Exoskeleton improves walking in children with CP
Wearing leg braces powered by small motors improves gait in children with cerebral palsy...
An estimated 500,000 children in the U.S. have cerebral palsy (CP). According to the Centers for Disease Control and Prevention (CDC), cerebral palsy caused by neurological damage before, during or after birth is the most common movement disorder in children, limiting their mobility and independence throughout life.
Although nearly 60 percent of children with CP can walk independently, many have crouch gait, a walking pattern with excessive knee bending, which can cause an abnormally high level of stress on the knee. Crouch gait can lead to knee pain and progressive loss of joint function. It is often treated with orthopedic surgery.
Zach Lerner PhD, Assistant professor of mechanical engineering and leader of NAU’s Biomechatronics Lab, joined Northern Arizona University’s Center for Bioengineering Innovation in 2017. His study is published in the journal Science Translational Medicine investigating whether wearing a robotic exoskeleton, a leg brace powered by small motors, could alleviate crouch gait in children with cerebral palsy.
“We evaluated a novel exoskeleton for the treatment of crouch gait, one of the most debilitating pathologies in CP,” Lerner said. “In our exploratory, multi-week trial, we fitted seven participants between the ages of five and 19 with robotic exoskeletons designed to increase their ability to extend their knees at specific phases in the walking cycle.”
After being fitted with the device, children participated in several practice sessions. At the end of the trial, six of the seven participants showed improvement in walking posture equal to invasive orthopedic surgery outcomes. The research also demonstrated improvements in crouch gait increased over the course of the trial, conducted at the National Institutes of Health Clinical Center in Bethesda, Maryland.
Lerner: “Together, these results provide evidence supporting the use of wearable exoskeletons as a treatment strategy to improve walking in children with CP.”
Rather than guiding the lower limbs, the exoskeleton dynamically changed posture by introducing bursts of knee extension assistance during discrete portions of the walking cycle. This resulted in maintained or increased knee extensor muscle activity during exoskeleton use.
The exoskeleton was safe and well-tolerated, and all the children were able to walk independently with the device.
“Our results suggest powered knee exoskeletons should be investigated as an alternative to or in conjunction with existing treatments for crouch gait, including orthopedic surgery, muscle injections and physical therapy,” explains Lerner.
Lerner's goal is to improve mobility and function in individuals with neuromuscular and musculoskeletal disabilities through innovations in mechanical and biomedical engineering. Building on the encouraging results of this study, his team is working toward conducting longer-term exoskeleton interventions to take place at home and in the community.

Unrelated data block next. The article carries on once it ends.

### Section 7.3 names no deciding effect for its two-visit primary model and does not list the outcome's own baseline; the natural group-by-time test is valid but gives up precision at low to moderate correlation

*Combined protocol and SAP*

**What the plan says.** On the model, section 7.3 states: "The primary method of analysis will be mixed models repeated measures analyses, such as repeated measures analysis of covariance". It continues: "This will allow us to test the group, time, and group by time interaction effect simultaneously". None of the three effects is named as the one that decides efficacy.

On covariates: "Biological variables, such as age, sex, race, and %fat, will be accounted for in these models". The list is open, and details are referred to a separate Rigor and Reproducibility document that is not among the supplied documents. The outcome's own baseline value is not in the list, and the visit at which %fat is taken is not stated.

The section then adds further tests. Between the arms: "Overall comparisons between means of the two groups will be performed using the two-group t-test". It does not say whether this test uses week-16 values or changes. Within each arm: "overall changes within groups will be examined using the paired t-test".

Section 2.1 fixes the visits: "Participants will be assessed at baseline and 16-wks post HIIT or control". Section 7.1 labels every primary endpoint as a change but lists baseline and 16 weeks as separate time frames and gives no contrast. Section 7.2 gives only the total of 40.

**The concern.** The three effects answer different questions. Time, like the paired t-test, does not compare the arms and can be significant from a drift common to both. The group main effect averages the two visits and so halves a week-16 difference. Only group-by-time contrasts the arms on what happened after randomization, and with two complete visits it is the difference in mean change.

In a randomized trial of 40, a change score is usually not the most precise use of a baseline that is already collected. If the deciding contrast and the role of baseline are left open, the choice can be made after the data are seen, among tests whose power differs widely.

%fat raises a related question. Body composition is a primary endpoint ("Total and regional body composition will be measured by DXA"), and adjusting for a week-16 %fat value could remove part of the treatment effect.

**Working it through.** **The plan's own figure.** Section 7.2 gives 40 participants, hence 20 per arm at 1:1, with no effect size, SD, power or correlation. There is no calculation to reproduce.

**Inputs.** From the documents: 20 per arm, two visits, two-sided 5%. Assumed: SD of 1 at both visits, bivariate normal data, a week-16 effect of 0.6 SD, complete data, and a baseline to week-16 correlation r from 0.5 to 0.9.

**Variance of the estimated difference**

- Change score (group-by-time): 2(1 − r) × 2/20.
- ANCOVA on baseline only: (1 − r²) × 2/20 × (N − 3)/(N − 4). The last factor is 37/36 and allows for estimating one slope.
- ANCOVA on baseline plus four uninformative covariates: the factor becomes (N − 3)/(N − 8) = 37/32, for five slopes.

The ability to walk contributes considerably to physical health and overall well-being, particularly in children with motor disability, and is therefore prioritized as a rehabilitation goal. However, half of ambulatory children with cerebral palsy (CP), the most prevalent childhood movement disorder, cease to walk in adulthood. Robotic gait trainers have shown positive outcomes in initial studies, but these clinic-based systems are limited to short-term programs of insufficient length to maintain improved function in a lifelong disability such as CP. Sophisticated wearable exoskeletons are now available, but their utility in treating childhood movement disorders remains unknown. We evaluated an exoskeleton for the treatment of crouch (or flexed-knee) gait, one of the most debilitating pathologies in CP. We show that the exoskeleton reduced crouch in a cohort of ambulatory children with CP during overground walking. The exoskeleton was safe and well tolerated, and all children were able to walk independently with the device. Rather than guiding the lower limbs, the exoskeleton dynamically changed the posture by introducing bursts of knee extension assistance during discrete portions of the walking cycle, a perturbation that resulted in maintained or increased knee extensor muscle activity during exoskeleton use. Six of seven participants exhibited postural improvements equivalent to outcomes reported from invasive orthopedic surgery. We also demonstrate that improvements in crouch increased over the course of our multiweek exploratory trial. Together, these results provide evidence supporting the use of wearable exoskeletons as a treatment strategy to improve walking in children with CP.
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Aug 25, 2017 Fetal Timeline Maternal Timeline News News Archive
Child wearing a robotic exoskeleton. Image credit: Northern Arizona University